I’ll be upfront and say I didn’t watch the original Blues Clues (and its updated version), but the cultural import of it certainly seems to rival the Barney’s, Mister Rogers’, and Sesame Streets of previous generations. That’s evident from the response to the return of original host, Steve Burns, in a clip that warmed hearts (and sparked snark) yesterday to celebrate the show’s 25 year anniversary. But while the nostalgia feels propelled that success, separate and apart from that was the upbeat content and tone of the message where Steve meditated on our collective bloom into adulthood with a kind of wonder that we often forget because it’s so easy to just drown in stress and regret of it all. This got me thinking: adults deserve their own Blues Clues.
Remember the sensation of watching low-stakes kid’s shows with next to no complexity? They were mildly educational romps and adventures with larger-than-life characters and a highly positive imprint. And yeah, sure, it was lowkey moralized propaganda, but I miss it. A little. And you could say, “go watch a Marvel movie,” and sure, to an extent that’s right, but there’s always talk of global catastrophe and mass extinction. Literally, every superhero movie starts with the main characters living their lives while surrounded by loved ones. And then, like a financial earthquake, health scare, or sudden loss, they’re thrown into a fight against some kind of outsized villain or invading force who wants to wipe away their control and, by extension, their dreams.
People say stories need conflict and heroes and villains, anti-heroes and action. Sure. And we live for layered storytelling where characters navigate complex situations while primarily or secondarily commenting on the state of things. Even comedies. F*ck, I love it when Hacks talks about ageism and generation gaps, Mythic Quest explores workplace dynamics, and The Other Two goes in on social media culture and the weight of internal pressures to live up to our peers and our preprogrammed goals! But we’re also living in a moment where millions derive entertainment from Twitch streams where people passively watch others play video games, YouTube vids where people meander through an unboxing or some TV or film theory, and uncomplicated gags on TikTok reach millions. Is it possible the tenets of narrative storytelling aren’t always a perfect fit for a culture where plenty of people are content to watch cool sh*t without the ever-present weightiness or existential dread?
For a large part of the pandemic, I have spent my Saturday mornings huddled on Twitch watching old Saturday morning cartoons with friends curated by a retronaut buddy. Again, nostalgia has played a role, but the disconnect from more complex times and the embrace of innocence, overly simplistic and predictable storytelling, and silliness has been the real draw.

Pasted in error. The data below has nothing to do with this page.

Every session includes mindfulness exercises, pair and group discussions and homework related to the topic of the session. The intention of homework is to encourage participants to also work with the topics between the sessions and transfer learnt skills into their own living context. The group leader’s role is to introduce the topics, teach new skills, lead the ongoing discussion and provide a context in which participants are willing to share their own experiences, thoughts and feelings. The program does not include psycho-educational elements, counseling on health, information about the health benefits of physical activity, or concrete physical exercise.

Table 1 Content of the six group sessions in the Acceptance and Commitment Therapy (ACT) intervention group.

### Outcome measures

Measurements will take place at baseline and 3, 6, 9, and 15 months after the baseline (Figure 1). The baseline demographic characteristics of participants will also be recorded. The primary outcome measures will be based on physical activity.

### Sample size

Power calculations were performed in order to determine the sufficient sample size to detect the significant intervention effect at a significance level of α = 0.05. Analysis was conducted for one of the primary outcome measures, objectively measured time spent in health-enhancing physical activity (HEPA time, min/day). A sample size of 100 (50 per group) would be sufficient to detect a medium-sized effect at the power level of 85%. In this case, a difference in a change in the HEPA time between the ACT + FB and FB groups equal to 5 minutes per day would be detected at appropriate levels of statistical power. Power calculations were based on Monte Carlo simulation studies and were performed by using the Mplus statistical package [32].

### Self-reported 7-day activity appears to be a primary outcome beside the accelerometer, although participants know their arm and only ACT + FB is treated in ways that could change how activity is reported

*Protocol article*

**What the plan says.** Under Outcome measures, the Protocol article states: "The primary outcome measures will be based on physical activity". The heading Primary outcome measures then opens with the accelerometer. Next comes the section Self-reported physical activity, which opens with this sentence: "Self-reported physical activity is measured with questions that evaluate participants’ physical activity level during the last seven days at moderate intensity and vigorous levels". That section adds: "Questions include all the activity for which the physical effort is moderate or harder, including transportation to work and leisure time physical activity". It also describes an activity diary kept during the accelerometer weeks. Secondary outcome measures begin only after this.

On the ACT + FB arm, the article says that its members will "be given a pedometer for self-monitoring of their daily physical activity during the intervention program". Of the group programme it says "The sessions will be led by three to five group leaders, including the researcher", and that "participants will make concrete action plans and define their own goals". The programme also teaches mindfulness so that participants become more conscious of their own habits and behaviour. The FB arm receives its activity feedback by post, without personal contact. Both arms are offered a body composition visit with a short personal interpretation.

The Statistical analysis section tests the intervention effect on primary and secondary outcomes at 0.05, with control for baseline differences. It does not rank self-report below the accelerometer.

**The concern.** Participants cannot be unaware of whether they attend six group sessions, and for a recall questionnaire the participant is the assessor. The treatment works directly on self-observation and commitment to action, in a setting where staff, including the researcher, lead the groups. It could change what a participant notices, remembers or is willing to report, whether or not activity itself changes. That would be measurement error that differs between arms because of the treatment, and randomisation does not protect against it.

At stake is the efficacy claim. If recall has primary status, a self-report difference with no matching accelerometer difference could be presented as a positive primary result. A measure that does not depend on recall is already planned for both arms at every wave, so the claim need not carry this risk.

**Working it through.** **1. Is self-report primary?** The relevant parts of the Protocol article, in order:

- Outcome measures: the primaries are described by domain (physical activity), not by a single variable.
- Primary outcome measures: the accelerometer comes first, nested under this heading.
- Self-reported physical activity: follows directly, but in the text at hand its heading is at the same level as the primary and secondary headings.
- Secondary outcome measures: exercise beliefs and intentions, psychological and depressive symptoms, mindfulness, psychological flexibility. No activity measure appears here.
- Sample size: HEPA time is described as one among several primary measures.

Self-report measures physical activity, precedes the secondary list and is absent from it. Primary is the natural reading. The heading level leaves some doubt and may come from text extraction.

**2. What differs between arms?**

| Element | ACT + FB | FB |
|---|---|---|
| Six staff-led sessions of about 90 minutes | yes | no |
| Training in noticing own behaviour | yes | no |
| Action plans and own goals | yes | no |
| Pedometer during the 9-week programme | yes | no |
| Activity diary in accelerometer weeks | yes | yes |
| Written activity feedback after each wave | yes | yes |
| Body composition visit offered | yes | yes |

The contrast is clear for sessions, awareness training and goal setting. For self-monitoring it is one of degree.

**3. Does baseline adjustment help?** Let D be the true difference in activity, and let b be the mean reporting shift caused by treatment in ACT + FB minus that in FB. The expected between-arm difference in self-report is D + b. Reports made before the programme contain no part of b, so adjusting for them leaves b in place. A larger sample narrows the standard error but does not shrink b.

I get it. I’m not suggesting we all dive headlong into old episodes of Muppet Babies or Rugrats while hiding from the world all day every day. Adults, including myself, can’t unhook in totality. Why would we want to? I don’t want to be talked down to all the time, but I also don’t want to always feel like the world is on fire (even if it factually is), denying the necessary and restorative moments of awe and reflection that get drowned out by real life, the flood of hard news, true crime, grown-up drama, and heavy dramedies.
Here’s the ask: just give us 30 minutes, every week, where Steve and a dopey blue cartoon dog solve adult-relevant puzzles that double as calm, colorful, and easy-to-digest explainers on NFTs and debt consolidation… I don’t care. Just have Steve, with his soothing voice, tell us how amazing it is that we drive cars, have checking accounts, and that we’re less fat than we think we are. Remind us that 12-year-old us would probably be pretty jazzed by some of the things we get to do. Ease our pain through affirmation that feels like counter-programming by telling us that all the trying and stress is seen and that we’re doing okay, even if it’s scripted and general. Even when we aren’t. Call it an experiment and watch as we see an uptick in our self-esteem while cutting 30 minutes off our doom-scroll time. Call it a public service if nothing else.